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Deputy mayor nominee pledges to restore trust in DC schools

DC Deputy Mayor for Education nominee Paul Kihn. (ABC7)

A grade fixing scandal starting at Ballou High, an FBI investigation, a district-wide audit, a chancellor losing his job: this is what Deputy Mayor for Education nominee Paul Kihn is stepping into. If confirmed, Kihn would be Mayor Muriel Bowser's point person for DC Public Schools and would be the direct boss of the new chancellor of schools, once that person is named.

“I have been tasked with two things in the office. The first is to restore public trust and the second is to narrow the achievement gap,” Kihn told 7 On Your Side outside DC council chambers after his Thursday nomination hearing.

Kihn was Deputy Superintendent in Philadelphia. He helped create a system called Renaissance Charter Schools where parents could vote to have charter school operators take over low-performing schools. 7 On Your Side asked if he wanted to bring that experiment to DC.

“I currently don't anticipate that anything like that would be considered here for DC Public Schools,” replied Kihn.

Many parents have expressed frustration at the slow pace of improvements in DC schools. Last fall, some resorted to making videos pointing out keyboards with missing keys in hopes of getting help, help that Kihn says is on the way, “We have to ensure equal access to devices students need in order to get the learning opportunities at will allow them to be most successful.”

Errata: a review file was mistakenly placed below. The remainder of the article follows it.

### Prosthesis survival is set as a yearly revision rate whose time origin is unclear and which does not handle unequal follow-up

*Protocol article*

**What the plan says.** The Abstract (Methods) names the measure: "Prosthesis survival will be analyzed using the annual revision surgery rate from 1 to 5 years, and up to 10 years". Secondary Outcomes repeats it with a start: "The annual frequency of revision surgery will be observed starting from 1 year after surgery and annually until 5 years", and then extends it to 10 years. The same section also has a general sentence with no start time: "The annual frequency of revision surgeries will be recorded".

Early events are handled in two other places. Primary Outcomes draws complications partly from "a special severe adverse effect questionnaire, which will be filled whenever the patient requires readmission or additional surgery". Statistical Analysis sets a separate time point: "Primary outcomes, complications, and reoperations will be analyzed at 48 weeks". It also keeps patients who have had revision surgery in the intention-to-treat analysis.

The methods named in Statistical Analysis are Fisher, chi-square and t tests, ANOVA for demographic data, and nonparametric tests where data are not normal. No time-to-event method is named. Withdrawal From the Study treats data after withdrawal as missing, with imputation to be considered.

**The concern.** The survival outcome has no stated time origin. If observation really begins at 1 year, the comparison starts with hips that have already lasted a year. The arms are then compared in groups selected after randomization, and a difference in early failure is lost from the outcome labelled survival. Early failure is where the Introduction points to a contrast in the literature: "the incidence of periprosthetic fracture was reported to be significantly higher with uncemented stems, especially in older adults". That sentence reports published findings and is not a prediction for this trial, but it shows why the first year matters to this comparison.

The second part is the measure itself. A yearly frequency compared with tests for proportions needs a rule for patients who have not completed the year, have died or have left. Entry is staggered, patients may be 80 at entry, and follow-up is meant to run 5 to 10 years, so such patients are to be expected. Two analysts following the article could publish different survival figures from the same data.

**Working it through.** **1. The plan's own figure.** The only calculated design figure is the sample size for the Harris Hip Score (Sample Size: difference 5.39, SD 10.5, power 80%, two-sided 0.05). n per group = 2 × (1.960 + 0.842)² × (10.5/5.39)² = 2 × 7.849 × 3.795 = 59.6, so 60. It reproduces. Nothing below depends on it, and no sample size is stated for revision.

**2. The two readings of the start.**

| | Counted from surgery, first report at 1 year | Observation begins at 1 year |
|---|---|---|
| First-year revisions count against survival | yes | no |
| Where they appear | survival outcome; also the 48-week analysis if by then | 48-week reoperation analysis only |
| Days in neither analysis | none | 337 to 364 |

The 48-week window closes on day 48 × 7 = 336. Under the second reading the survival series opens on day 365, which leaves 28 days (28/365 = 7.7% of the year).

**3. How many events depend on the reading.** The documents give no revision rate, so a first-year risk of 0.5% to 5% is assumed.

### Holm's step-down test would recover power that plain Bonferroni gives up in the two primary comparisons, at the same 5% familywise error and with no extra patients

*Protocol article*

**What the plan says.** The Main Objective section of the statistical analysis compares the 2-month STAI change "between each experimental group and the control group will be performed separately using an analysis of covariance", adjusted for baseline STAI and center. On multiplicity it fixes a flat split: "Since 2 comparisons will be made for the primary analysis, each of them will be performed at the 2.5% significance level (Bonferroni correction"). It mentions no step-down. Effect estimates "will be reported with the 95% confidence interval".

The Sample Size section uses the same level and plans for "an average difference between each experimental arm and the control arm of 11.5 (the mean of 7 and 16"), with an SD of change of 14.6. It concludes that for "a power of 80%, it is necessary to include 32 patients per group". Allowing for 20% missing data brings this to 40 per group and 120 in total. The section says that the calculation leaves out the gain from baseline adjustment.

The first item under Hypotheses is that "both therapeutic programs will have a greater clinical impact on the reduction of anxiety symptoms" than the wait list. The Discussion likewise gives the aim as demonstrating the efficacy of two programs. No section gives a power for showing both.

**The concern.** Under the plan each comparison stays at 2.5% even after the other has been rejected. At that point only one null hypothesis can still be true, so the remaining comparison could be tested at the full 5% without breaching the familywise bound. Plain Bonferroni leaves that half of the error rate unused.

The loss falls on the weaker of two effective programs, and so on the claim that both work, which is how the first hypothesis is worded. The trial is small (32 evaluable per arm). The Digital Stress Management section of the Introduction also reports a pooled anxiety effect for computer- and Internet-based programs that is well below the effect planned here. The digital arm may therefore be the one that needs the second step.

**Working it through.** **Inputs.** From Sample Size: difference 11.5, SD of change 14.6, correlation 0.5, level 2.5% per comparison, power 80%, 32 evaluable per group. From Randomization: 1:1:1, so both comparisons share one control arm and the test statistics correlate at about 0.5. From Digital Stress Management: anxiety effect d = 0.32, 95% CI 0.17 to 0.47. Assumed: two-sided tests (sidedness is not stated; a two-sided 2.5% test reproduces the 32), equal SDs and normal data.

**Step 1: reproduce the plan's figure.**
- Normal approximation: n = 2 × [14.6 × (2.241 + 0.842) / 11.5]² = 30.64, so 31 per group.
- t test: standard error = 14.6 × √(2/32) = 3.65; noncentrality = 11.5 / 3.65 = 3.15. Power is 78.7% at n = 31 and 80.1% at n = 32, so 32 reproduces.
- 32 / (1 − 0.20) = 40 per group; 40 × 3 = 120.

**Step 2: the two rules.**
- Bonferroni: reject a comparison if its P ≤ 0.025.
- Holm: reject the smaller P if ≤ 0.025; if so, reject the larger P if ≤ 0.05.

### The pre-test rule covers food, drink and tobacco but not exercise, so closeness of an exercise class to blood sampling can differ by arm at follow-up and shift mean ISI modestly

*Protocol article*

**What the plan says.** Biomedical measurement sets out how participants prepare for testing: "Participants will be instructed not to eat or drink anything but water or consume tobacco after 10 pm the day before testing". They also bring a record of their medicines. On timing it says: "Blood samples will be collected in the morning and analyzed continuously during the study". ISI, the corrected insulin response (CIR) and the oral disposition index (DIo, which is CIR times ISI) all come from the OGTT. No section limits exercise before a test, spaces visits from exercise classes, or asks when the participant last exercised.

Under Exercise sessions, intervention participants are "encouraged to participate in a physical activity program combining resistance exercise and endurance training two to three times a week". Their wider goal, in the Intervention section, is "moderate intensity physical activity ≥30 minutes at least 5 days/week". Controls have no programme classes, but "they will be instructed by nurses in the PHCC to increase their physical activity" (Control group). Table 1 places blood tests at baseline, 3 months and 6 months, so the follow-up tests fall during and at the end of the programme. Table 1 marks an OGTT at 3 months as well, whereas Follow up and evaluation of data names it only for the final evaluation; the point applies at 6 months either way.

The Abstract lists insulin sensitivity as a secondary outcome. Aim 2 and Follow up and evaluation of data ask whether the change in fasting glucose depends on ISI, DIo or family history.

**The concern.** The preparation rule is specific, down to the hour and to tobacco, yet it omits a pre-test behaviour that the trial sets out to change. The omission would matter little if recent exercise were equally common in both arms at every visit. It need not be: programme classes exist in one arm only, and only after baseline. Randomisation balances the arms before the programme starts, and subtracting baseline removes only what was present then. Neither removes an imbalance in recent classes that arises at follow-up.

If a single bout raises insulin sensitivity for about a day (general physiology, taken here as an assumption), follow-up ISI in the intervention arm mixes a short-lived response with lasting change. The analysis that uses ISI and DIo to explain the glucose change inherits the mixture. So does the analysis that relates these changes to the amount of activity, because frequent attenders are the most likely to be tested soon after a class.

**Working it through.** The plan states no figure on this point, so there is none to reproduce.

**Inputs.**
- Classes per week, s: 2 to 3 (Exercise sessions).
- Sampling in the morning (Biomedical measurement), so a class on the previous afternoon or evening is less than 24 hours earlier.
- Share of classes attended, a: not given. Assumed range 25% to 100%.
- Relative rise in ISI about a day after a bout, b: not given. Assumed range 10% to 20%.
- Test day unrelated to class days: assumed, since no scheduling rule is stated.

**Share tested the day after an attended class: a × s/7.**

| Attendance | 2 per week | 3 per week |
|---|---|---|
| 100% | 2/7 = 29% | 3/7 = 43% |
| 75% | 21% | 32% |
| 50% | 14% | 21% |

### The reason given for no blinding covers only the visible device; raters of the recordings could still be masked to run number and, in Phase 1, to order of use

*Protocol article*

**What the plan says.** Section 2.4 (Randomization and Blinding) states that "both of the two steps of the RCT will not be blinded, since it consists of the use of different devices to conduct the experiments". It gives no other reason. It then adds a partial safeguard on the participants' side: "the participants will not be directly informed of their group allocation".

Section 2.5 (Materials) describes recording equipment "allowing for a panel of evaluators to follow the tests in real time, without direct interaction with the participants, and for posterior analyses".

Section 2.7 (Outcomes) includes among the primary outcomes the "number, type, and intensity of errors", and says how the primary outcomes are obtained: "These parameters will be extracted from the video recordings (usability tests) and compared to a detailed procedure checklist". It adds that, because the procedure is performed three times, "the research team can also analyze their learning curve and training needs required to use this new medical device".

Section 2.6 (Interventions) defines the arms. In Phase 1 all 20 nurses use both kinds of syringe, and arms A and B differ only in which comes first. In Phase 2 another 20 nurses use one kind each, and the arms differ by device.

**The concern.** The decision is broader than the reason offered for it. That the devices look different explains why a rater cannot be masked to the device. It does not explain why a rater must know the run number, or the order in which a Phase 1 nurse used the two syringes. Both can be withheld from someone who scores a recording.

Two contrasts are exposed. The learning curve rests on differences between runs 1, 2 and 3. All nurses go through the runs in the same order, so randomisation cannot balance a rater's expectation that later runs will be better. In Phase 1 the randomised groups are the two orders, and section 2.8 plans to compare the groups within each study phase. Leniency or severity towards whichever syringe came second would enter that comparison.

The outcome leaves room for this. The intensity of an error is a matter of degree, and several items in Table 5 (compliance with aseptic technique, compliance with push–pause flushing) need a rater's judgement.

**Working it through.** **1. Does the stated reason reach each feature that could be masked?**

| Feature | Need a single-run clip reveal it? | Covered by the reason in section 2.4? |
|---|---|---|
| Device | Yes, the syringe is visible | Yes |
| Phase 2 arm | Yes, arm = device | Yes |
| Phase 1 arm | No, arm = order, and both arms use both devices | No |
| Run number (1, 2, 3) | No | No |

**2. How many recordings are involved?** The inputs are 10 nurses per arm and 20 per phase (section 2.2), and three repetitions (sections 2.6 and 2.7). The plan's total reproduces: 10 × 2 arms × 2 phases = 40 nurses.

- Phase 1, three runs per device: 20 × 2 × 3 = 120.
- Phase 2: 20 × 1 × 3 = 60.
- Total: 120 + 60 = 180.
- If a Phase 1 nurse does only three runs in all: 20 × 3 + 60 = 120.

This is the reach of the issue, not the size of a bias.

Councilmember Charles Allen expressed "frustration" at a lack of specifics coming from Kihn's testimony, but Kihn tells 7 On Your Side specifics will come soon, “Those people who know me know that I am extremely good at developing ideas and plans quickly and then shifting into gear.”

Allen also expressed confusion upon learning the “Our Schools Leadership Committee” composed of 19 experts, teachers, parents, and students released their report to Mayor Bowser without reviewing any resumes or names of chancellor applicants.

The committee’s report states what qualities it would like to see in the chancellor to replace Antwan Wilson, but did not review applicants.

Kihn and the Mayor’s office repeatedly expressed it was following the law. Further clarification from the office does not expressly state whether Mayor Bowser will seek any outside advice in reviewing chancellor applicant resumes.

This story has been updated Friday, Nov. 9, 2018

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